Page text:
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Roseville's Maidu Museum's anniversary event teaches what kids don't 'learn in schools'

"The most common misconception about Koncow, Nisenan people is that we're all gone. The people have stayed here and kept their cultures alive..."

ROSEVILLE, Calif — For 10 years now, the Maidu Museum & Historic Site has showcased the culture of the Niesnan Maidu culture, sharing it with people from Northern California and beyond.

The families of those who first inhabited the land we live on are still here, and they're hoping people will come out to the Roseville museum on Saturday for a special 10-year anniversary, a celebration of a culture and a decade of sharing it with Northern California.

"The most common misconception about Koncow, Nisenan people is that we're all gone," said Tiffany Adams, a Chemehuevi/Konkow/Nisenan Native American. "The people have stayed here and kept their cultures alive as best they could and are still living, breathing our cultures and dancing our prayers."

Museum director Kaitlin Kincade said they've had thousands of visitors from all over the world. Though a decade in operation is what is being celebrated, Kincade said they are still looking ahead.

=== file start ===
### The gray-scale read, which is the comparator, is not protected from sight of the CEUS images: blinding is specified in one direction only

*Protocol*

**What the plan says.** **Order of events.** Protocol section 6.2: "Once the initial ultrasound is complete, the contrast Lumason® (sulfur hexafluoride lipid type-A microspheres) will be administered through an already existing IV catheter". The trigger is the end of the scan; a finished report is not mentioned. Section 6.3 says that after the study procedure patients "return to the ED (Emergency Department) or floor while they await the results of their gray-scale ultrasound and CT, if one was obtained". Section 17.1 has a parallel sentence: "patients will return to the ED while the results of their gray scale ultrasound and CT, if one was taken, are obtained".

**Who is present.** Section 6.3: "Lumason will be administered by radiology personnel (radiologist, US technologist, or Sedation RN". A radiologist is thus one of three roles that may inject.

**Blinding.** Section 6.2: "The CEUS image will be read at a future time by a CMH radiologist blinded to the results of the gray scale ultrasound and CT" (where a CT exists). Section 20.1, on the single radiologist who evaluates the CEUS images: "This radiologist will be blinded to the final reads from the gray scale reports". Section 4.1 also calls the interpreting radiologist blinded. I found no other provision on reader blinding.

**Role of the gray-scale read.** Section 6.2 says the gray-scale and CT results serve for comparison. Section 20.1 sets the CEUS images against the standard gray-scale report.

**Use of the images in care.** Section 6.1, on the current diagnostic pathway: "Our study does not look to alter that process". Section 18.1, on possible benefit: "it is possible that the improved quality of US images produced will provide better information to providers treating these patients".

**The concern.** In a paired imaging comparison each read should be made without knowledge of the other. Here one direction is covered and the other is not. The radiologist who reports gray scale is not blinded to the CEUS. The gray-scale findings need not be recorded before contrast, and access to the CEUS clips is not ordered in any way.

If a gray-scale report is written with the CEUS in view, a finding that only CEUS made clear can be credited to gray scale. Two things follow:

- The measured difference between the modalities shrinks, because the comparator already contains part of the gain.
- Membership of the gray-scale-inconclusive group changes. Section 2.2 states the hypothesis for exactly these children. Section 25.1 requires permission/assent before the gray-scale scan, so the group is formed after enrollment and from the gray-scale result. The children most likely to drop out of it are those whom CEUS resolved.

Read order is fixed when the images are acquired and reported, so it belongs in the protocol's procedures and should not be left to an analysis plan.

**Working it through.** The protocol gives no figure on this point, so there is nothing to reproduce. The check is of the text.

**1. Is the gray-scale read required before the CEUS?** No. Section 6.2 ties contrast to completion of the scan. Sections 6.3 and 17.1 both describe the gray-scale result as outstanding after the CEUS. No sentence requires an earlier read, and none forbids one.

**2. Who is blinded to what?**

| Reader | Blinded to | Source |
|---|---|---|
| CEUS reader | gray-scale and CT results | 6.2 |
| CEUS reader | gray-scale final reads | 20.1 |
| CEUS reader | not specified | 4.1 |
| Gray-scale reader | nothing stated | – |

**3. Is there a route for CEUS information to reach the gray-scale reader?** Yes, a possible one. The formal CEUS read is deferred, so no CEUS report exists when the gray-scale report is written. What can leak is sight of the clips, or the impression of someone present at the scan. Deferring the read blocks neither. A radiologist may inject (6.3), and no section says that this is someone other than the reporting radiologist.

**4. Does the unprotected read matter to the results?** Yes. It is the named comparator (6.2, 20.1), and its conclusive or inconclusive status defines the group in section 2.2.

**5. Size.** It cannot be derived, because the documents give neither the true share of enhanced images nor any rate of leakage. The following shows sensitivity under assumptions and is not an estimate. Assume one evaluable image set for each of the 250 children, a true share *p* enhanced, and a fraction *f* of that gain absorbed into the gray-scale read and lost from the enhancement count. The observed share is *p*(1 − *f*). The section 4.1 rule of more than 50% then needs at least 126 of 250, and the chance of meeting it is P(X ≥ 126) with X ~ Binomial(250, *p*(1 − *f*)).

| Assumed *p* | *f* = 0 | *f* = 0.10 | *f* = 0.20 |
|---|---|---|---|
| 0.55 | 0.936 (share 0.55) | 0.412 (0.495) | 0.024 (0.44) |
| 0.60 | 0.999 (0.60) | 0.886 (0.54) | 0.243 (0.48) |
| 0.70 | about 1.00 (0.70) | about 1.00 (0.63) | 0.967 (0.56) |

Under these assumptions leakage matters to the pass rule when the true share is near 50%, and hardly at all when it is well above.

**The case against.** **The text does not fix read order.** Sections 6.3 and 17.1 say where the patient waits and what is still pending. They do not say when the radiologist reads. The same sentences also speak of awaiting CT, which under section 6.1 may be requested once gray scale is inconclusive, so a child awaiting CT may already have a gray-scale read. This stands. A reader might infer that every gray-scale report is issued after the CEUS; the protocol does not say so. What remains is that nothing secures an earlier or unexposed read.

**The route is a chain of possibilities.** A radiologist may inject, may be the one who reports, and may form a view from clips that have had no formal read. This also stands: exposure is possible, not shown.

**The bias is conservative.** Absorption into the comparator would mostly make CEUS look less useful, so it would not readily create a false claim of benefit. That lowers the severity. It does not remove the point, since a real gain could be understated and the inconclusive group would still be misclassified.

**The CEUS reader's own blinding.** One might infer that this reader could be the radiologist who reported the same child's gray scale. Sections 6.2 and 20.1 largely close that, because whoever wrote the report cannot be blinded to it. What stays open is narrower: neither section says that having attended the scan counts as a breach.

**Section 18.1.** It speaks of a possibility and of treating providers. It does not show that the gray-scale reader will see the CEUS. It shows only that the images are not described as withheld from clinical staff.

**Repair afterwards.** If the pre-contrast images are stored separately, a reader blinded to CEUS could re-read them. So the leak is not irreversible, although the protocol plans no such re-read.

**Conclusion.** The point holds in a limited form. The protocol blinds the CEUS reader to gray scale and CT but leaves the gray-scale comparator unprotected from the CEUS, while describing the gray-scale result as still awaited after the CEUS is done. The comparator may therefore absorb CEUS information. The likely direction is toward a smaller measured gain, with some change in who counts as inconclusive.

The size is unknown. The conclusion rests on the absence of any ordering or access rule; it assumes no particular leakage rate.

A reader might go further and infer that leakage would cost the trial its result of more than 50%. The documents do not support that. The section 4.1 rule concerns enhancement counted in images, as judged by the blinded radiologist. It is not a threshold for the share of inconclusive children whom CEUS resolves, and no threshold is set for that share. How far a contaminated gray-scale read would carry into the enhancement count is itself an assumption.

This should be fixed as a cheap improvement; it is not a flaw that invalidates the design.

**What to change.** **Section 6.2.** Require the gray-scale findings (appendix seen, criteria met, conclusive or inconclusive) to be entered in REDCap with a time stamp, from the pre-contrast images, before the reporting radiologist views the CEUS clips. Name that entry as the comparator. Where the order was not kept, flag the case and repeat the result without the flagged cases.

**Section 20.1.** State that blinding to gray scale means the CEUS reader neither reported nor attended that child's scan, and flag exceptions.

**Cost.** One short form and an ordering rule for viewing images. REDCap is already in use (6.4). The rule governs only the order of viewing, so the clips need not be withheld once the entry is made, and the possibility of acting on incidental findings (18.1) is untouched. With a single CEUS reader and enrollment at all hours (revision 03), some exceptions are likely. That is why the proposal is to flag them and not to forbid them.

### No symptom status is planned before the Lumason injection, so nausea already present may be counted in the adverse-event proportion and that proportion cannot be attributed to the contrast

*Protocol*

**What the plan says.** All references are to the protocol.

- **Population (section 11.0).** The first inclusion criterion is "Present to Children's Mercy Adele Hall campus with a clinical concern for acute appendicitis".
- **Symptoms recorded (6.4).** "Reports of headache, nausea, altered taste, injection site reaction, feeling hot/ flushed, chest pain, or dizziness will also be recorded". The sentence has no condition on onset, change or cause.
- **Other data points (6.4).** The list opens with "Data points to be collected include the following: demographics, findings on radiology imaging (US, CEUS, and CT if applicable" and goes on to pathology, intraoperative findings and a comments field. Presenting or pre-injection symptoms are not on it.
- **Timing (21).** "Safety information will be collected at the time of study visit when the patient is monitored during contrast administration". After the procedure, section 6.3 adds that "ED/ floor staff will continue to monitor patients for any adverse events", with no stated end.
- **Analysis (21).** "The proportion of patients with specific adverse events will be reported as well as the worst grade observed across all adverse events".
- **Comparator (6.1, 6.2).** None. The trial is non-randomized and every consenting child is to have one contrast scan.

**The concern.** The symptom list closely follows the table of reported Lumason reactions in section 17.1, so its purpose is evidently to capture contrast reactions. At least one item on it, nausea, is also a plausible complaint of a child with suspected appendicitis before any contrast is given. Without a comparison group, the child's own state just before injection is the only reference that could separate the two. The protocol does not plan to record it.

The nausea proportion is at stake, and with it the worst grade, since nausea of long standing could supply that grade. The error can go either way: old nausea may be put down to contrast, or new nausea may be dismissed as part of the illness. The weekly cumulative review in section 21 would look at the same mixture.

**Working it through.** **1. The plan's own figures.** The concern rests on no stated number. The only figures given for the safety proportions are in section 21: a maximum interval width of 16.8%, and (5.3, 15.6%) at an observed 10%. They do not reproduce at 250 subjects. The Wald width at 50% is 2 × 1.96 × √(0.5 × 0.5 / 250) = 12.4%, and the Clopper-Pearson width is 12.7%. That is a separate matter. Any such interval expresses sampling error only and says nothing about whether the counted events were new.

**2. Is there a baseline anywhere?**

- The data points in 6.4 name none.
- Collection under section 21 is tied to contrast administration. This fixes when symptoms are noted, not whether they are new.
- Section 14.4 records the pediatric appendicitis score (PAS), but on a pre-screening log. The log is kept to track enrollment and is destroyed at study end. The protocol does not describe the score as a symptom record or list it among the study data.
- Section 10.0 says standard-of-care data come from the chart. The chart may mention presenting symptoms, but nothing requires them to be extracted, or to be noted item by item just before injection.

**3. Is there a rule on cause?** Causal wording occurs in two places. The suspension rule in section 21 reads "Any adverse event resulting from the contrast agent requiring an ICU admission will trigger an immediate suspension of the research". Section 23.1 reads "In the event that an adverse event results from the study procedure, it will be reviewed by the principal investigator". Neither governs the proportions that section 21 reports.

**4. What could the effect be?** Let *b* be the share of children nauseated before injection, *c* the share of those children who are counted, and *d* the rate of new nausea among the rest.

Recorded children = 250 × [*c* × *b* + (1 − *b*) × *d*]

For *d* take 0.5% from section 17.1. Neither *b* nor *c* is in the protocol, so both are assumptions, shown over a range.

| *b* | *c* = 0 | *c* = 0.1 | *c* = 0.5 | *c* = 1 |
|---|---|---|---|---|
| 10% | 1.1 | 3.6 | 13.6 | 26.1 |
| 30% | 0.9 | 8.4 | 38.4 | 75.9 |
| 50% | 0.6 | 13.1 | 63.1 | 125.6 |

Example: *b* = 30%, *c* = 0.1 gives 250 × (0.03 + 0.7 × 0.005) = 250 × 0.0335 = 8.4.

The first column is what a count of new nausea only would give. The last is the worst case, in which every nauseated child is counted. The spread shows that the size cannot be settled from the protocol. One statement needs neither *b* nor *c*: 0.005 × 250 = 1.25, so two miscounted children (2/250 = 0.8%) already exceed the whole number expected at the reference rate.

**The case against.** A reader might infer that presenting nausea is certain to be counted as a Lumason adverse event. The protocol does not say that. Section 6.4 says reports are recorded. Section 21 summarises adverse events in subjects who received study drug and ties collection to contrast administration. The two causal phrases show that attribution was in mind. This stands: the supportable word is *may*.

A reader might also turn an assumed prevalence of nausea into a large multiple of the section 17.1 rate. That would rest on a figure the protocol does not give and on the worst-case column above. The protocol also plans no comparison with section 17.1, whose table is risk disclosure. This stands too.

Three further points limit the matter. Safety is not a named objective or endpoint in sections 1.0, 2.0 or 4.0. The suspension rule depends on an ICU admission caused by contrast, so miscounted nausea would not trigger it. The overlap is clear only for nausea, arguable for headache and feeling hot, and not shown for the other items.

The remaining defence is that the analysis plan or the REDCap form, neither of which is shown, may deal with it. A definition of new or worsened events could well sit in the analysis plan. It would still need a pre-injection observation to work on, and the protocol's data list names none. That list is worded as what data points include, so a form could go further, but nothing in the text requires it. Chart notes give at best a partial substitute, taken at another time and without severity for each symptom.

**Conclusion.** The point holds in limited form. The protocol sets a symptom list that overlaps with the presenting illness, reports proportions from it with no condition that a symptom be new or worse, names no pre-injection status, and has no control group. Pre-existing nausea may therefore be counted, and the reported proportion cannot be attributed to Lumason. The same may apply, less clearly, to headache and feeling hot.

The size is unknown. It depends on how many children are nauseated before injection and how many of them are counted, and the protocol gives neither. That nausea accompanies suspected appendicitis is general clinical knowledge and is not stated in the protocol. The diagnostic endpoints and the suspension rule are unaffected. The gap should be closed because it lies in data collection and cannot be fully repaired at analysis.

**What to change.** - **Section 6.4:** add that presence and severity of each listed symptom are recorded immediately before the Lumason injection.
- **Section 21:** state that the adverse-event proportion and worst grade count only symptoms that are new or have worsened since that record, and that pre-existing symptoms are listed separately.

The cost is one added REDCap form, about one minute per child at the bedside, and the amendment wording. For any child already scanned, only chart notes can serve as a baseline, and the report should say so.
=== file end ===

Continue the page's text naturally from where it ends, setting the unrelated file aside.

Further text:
"We have some really big ideas and big plans, so we're really hoping to share those as well," Kincade said.

A main highlight of the Saturday anniversary celebration will be a special art exhibit called "Calling Young Coyotes." It features the work of local students and is curated by Adams.

"The children have an opportunity, the majority of them have their work in a gallery setting for the first time," Adams said.

The art is not only reflecting the past, but also the current issues impacting the Native American community across the country, including the exhibit of red dresses that represent a most pressing struggle.

"The red dresses are representative of missing and murdered indigenous women," she said, "We're seeing, just staggering amounts of missing and murdered indigenous women across the United States."

The exhibits are part of what Adams says helps bring knowledge of her culture to light, year-round.

"I think the museum has done its job in sharing information that the children will not learn in schools," Adams said.

The Maidu Museum & Historical site’s 10th anniversary celebration is Saturday from 9 a.m. to 4 a.m. ad is free to the public. There’s going to be demonstrations of traditional Native American practices, crafts and activities for the whole family and birthday cupcakes.

Follow the conversation on Facebook with Zach Fuentes.



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